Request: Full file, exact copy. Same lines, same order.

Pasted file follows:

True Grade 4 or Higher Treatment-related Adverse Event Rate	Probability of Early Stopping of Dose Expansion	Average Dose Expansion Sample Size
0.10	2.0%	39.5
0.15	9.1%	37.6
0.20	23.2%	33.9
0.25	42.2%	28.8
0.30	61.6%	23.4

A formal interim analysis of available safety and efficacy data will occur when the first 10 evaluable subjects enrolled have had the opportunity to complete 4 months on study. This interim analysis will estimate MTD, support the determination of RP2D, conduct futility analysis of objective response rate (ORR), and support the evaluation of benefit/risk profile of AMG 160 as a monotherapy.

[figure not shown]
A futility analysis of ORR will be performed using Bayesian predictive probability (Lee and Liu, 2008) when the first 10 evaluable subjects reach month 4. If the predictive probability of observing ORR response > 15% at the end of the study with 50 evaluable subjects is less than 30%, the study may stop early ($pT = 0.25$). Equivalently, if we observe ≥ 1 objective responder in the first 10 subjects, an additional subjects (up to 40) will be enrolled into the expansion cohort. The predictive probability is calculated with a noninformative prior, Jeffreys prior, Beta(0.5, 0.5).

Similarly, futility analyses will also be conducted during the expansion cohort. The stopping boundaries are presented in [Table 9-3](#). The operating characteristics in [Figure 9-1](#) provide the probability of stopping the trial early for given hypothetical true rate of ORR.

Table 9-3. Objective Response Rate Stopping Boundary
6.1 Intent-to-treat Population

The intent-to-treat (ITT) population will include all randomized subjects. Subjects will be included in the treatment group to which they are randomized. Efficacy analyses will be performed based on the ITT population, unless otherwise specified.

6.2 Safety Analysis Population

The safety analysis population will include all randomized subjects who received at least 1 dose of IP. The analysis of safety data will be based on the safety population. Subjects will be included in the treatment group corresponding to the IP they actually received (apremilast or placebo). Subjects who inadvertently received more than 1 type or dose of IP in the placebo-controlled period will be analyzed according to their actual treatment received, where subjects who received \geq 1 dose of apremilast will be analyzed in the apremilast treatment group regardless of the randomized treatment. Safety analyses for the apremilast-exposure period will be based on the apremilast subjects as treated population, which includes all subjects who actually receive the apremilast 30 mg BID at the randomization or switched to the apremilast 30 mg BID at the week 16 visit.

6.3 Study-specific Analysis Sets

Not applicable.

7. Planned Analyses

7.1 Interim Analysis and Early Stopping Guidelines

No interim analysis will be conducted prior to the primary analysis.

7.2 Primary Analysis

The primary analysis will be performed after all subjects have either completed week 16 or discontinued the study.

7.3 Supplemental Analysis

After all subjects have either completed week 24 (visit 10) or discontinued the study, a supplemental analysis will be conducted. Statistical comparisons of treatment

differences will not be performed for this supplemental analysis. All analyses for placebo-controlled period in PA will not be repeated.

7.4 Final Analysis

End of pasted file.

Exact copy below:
True Grade 4 or Higher Treatment-related Adverse Event Rate	Probability of Early Stopping of Dose Expansion	Average Dose Expansion Sample Size
0.10	2.0%	39.5
0.15	9.1%	37.6
0.20	23.2%	33.9
0.25	42.2%	28.8
0.30	61.6%	23.4

A formal interim analysis of available safety and efficacy data will occur when the first 10 evaluable subjects enrolled have had the opportunity to complete 4 months on study. This interim analysis will estimate MTD, support the determination of RP2D, conduct futility analysis of objective response rate (ORR), and support the evaluation of benefit/risk profile of AMG 160 as a monotherapy.

[figure not shown]
A futility analysis of ORR will be performed using Bayesian predictive probability (Lee and Liu, 2008) when the first 10 evaluable subjects reach month 4. If the predictive probability of observing ORR response > 15% at the end of the study with 50 evaluable subjects is less than 30%, the study may stop early ($pT = 0.25$). Equivalently, if we observe ≥ 1 objective responder in the first 10 subjects, an additional subjects (up to 40) will be enrolled into the expansion cohort. The predictive probability is calculated with a noninformative prior, Jeffreys prior, Beta(0.5, 0.5).

Similarly, futility analyses will also be conducted during the expansion cohort. The stopping boundaries are presented in [Table 9-3](#). The operating characteristics in [Figure 9-1](#) provide the probability of stopping the trial early for given hypothetical true rate of ORR.

Table 9-3. Objective Response Rate Stopping Boundary
6.1 Intent-to-treat Population

The intent-to-treat (ITT) population will include all randomized subjects. Subjects will be included in the treatment group to which they are randomized. Efficacy analyses will be performed based on the ITT population, unless otherwise specified.

6.2 Safety Analysis Population

The safety analysis population will include all randomized subjects who received at least 1 dose of IP. The analysis of safety data will be based on the safety population. Subjects will be included in the treatment group corresponding to the IP they actually received (apremilast or placebo). Subjects who inadvertently received more than 1 type or dose of IP in the placebo-controlled period will be analyzed according to their actual treatment received, where subjects who received \geq 1 dose of apremilast will be analyzed in the apremilast treatment group regardless of the randomized treatment. Safety analyses for the apremilast-exposure period will be based on the apremilast subjects as treated population, which includes all subjects who actually receive the apremilast 30 mg BID at the randomization or switched to the apremilast 30 mg BID at the week 16 visit.

6.3 Study-specific Analysis Sets

Not applicable.

7. Planned Analyses

7.1 Interim Analysis and Early Stopping Guidelines

No interim analysis will be conducted prior to the primary analysis.

7.2 Primary Analysis

The primary analysis will be performed after all subjects have either completed week 16 or discontinued the study.

7.3 Supplemental Analysis

After all subjects have either completed week 24 (visit 10) or discontinued the study, a supplemental analysis will be conducted. Statistical comparisons of treatment

differences will not be performed for this supplemental analysis. All analyses for placebo-controlled period in PA will not be repeated.

7.4 Final Analysis